Doctrinal Position Catechism II

Question 1. What do we mean when we speak of Christ’s atonement for us?

Answer: Every part of who Christ Jesus is reconciles our sinful humanity to God (2 Cor. 5:18-19). The sin existing within our sinful humanity estranges us from God, leading to death (Ezk. 18:4, Rom. 6:23). Yet through Christ himself, mended this broken relationship, restoring shalom, the state of nothing lost, nothing broken. Because he assumed our sinful flesh, he was able to heal it by bringing it up into the inner life of the three person God (Phil. 2:5-8). He suffered and died as our substitute. Now he bids us to come and die, that we might be raised with him (Rom. 6:4). Through participation in his suffering, we are made like him.

Question 2. What is meant by Christ’s active and passive obedience, and how does his obedience benefit us?

Answer: Christ came to save his people, body, mind and soul. He took on our sinful flesh, assuming our mundane humanity (Phil. 2:5-8). While dwelling in sinful flesh, Christ never sinned, but obeyed the will of his Father perfectly (Heb. 4:15). Every word spoken of the Messiah was perfectly fulfilled in him. He offered himself to be killed by his own people (John 1:11-12). Because Christ was our spotless lamb, the perfect sacrifice, his righteousness is imputed to us.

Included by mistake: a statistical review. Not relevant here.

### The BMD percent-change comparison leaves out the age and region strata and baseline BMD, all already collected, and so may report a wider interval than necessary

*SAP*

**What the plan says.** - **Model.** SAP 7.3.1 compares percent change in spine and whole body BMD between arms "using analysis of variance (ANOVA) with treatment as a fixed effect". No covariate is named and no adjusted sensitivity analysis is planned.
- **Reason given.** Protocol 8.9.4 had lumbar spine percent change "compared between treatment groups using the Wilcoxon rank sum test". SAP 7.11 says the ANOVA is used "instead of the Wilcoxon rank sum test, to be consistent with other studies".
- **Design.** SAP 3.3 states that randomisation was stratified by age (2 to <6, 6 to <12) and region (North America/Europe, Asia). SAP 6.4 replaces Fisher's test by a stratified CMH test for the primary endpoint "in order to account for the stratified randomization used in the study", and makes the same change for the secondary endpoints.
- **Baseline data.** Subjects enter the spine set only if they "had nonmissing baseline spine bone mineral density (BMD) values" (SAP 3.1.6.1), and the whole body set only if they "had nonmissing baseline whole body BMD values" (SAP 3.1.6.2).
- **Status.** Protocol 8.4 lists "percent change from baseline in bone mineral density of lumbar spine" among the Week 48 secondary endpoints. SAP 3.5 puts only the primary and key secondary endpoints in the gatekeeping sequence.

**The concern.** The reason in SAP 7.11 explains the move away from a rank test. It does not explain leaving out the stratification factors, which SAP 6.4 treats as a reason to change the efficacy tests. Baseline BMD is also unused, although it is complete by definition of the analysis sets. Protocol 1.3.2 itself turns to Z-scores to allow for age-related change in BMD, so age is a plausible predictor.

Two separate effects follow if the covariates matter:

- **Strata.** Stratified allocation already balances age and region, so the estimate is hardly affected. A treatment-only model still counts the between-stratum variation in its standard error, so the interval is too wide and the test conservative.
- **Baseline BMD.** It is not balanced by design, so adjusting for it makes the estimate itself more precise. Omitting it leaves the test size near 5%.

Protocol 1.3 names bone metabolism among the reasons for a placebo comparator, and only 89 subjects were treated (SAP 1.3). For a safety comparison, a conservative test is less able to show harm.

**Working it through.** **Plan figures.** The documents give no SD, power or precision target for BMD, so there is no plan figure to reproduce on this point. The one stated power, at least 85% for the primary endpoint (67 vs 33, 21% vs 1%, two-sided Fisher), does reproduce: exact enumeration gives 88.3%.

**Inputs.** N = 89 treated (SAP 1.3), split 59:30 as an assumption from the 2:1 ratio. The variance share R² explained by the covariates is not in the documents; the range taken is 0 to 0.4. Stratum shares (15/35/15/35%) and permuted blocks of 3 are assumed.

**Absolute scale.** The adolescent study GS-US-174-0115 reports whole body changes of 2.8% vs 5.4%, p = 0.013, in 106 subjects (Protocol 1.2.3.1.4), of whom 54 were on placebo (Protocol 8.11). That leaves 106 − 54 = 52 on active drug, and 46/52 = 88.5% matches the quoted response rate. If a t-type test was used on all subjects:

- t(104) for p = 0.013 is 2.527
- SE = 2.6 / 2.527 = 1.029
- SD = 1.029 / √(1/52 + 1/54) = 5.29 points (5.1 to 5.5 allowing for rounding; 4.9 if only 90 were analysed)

Question 3. Was Christ’s saving life and death penal and substitutionary? How so?

Answer: Christ’s saving life and death were both penal and substitutionary. The presence of sin in the heart of every human person demanded a sacrifice (Heb. 9:22). Christ took the wrath of God on himself, as our willing substitute (1 John 4:10). Every part of Christ’s life, death, and resurrection was offered up to God as an obedient sacrifice. Through the gift of Christ himself, our sins are expiated; covered and blotted out by his very blood. God’s wrath is propitiated, appeased, and borne away in Christ’s flesh (Rom. 3:25, Heb. 2:17).